Heavy winds and waiting for my package had me exploring Perpignan. I
walked into a 13th century cathedral that was really neat. There was
some kind of service going on though, and I thought it rude to be a
tourist during a service, so I took a quick look around and then left.
For those of you who don't know, the 13th century was a really long time ago.
I walked through a park that had naked statues of people. The park
had small canals and old trees and was exceptionally pleasant. The
naked statues were all looking into the distance or at the ground,
which gave them a removed feeling, as though it was OK that they
didn't have any clothes.
I found an open market and walked through it looking at mostly garage
sale-like displays. I didn't think that I would see anything I
needed, but it was interesting anyway. Then I saw something that I
needed. A metal whistle. There where two of them.
I asked the proprietor “Parlevue Englei?”
“No. Francai? No?”
I picked up the whistle and rubbed my first two fingers with my thumb,
asking how much it cost.
He showed me a two Euro coin.
I thought about it. I had a great whistle that was stolen and it
would be nice to replace it. But in order to determine if these
whistles were any good, I would have to try one out. I wasn't
inclined to. I got up to walk away and the price dropped down to one
I thought about it some more. I tried one, it wasn't very good. I
tried the other, not very good either. I went back and tried the
first one again, giving a more serious blow, still no good.
As I got up to walk away again the proprietor gave a solid blow into
the second whistle, and it was very loud. I was back again. I went
through my change to find 80 cents for an offer. The man grabbed out
of my hand a one Euro coin as he saw me searching through my change.
“No!” I said.
I pulled out four 20 cent coins to make an offer. The man looked at
it, took it, counted it again, and acted as though I had tried to
cheat him. If I wanted that whistle it would now cost me two Euro
because of the alleged cheat. I began to walk away and the price went
back down to one Euro.
I parted with my one Euro coin and a had a hopefully-fine whistle. It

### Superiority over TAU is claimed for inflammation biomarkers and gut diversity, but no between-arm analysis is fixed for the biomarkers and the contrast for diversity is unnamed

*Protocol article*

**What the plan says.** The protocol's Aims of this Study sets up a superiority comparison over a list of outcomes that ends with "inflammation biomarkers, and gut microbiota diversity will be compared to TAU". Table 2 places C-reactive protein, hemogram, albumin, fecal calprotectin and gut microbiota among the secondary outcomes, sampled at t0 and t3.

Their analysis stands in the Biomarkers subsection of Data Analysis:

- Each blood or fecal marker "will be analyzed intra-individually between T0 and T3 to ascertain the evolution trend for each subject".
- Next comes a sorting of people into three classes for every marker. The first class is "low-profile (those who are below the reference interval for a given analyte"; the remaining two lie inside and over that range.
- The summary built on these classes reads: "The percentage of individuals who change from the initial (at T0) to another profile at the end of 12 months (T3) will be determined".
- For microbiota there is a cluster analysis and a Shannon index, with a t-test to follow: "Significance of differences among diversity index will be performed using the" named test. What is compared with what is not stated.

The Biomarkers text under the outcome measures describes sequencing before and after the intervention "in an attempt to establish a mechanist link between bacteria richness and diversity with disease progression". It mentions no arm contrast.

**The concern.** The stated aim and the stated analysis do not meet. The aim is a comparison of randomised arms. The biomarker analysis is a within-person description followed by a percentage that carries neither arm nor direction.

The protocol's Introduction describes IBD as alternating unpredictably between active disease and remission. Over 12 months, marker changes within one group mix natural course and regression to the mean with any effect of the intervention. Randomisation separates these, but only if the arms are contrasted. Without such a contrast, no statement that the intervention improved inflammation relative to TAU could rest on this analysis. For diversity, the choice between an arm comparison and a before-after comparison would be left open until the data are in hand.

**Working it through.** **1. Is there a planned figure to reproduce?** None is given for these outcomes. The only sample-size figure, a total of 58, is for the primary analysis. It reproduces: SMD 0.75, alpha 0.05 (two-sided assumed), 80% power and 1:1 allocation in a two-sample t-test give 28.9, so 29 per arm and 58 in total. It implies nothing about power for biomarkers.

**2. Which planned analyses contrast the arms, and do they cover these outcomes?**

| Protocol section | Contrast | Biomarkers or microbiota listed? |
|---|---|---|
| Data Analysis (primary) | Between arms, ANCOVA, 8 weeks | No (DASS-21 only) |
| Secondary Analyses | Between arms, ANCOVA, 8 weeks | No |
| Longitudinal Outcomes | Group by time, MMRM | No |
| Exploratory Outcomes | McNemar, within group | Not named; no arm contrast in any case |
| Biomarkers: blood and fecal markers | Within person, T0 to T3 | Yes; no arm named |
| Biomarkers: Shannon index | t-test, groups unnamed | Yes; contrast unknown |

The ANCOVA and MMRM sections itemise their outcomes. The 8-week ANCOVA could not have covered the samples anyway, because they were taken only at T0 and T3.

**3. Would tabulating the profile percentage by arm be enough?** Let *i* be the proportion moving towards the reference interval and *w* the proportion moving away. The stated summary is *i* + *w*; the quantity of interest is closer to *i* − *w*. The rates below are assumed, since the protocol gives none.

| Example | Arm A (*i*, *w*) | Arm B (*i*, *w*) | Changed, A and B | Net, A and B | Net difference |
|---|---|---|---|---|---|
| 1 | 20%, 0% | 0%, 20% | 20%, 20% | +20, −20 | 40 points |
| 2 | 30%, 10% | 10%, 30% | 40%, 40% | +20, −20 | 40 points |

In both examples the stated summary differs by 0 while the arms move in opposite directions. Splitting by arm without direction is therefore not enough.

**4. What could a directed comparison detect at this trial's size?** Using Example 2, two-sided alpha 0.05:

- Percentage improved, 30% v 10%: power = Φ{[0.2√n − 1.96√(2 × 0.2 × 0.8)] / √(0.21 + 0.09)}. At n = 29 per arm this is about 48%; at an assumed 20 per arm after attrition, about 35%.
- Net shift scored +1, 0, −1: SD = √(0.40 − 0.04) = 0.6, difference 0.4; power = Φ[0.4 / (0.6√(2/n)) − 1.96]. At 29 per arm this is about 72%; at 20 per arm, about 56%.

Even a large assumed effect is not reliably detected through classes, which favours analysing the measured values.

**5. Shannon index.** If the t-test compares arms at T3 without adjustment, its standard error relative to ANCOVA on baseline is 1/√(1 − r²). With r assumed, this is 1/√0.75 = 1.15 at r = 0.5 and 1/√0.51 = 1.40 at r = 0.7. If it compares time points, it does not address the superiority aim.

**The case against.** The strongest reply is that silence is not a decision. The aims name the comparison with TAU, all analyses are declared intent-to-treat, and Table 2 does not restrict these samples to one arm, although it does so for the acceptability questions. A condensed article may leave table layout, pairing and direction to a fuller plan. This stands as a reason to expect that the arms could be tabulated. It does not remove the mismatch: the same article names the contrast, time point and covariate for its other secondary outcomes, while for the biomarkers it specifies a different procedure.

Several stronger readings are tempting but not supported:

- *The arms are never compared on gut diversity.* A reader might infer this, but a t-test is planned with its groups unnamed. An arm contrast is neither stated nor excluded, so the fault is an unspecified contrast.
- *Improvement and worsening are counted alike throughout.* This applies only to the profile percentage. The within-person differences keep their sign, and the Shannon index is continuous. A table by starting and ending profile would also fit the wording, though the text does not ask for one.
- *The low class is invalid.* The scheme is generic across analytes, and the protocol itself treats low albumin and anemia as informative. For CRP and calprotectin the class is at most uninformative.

was made in India.
A moment of stereotypes: I had bargained with an Arab, but as an
Israeli I was not outclassed. I have a bad feeling that my own
attempt to get a whistle for less then a Euro and the retailers
attempt to sell if for two was a microcosm of the Israeli Palestinian
Later I joined up with an Israeli tour group that was walking around
the city. The group was mostly Russian so there was a Russian
translator for the Hebrew speaking tour guide who was translating a
local guide who was using a weak English. I followed both the
English and Hebrew and noted the things lost in translation. We
admired one of the oldest movie theaters in France that became the
oldest when translated to Hebrew.
One fellow in the group was talking to me. He told me that I should
do more research on cities before I visit them. I had been walking
around the old Jewish quarter without even knowing it.
“I would, but it's hard to do that when I kayak everywhere and don't
know where the weather will leave me.”
“Yes, well. You shouldn't wear your skull cap in public, there are a
lot of antisemites here in Europe.” He went on to elaborate how
there is no real obligation for Jews to wear skull caps.
I explained to him that it wasn't about obligation, it was about pride.
When I was in the Czech Republic I met a guy who was really friendly but then when he asked me where I was from and I said Israel he gave me an astound look, turned around and ignored me. that was pretty funny actually :)ReplyDelete
(But I still refused to hide the fact that i was from Israel.)